Differentiation explains why Philadelphia can have a black mayor, a black police commissioner and many black members of City Council, yet remain one of the most segregated and unequal cities in the country. It explains how Barack Obama can be president of the United States, a powerful man in the world’s spotlight, while Shorty is stabbed to death in the dark over $5.
The book takes a surprising turn at the end, when Katz gets pensive about the role a historian plays in determining the future.
“As leftist historians composed a narrative of failure, they unwittingly gave the right a gift—an interpretation that could be appropriated in the campaign to reduce the size and influence of government,” writes Katz.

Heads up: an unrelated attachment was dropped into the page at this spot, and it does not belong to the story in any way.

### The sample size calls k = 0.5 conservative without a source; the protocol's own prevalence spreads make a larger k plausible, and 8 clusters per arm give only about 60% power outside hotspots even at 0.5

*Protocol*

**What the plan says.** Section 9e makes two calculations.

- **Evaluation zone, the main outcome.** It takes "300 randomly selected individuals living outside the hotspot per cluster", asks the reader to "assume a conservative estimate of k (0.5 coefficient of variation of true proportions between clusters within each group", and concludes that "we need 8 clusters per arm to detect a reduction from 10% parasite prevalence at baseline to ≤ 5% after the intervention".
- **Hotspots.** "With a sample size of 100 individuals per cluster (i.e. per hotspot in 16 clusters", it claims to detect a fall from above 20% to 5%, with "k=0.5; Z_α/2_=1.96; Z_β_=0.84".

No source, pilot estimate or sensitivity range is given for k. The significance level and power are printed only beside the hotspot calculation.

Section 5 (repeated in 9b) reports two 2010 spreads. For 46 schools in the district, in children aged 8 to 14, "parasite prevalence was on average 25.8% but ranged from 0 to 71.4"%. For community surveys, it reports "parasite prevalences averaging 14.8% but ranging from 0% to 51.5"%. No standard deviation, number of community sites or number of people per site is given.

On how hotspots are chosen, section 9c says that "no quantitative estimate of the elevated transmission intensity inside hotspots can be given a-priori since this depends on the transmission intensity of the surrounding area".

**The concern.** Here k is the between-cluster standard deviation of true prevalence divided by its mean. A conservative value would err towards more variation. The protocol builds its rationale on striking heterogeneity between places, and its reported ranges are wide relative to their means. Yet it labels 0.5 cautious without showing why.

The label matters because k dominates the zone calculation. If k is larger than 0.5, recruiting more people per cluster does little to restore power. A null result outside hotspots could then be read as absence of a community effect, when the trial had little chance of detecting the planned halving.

It’s the old polarized story: If a government program has failed, conservatives point to that failure as evidence the government shouldn’t be in that business—even if the business is correcting decades of its own mistakes.
All this bad news presents Katz with a personal dilemma, too: How can he teach students the reality that American cities are failing without crushing their motivation to try to fix them?
Like with the book’s titular question, there’s no easy answer. Katz refers to the writer Ananya Roy. “I teach in the impossible space between the hubris of benevolence,” wrote Roy, “and the paralysis of cynicism.”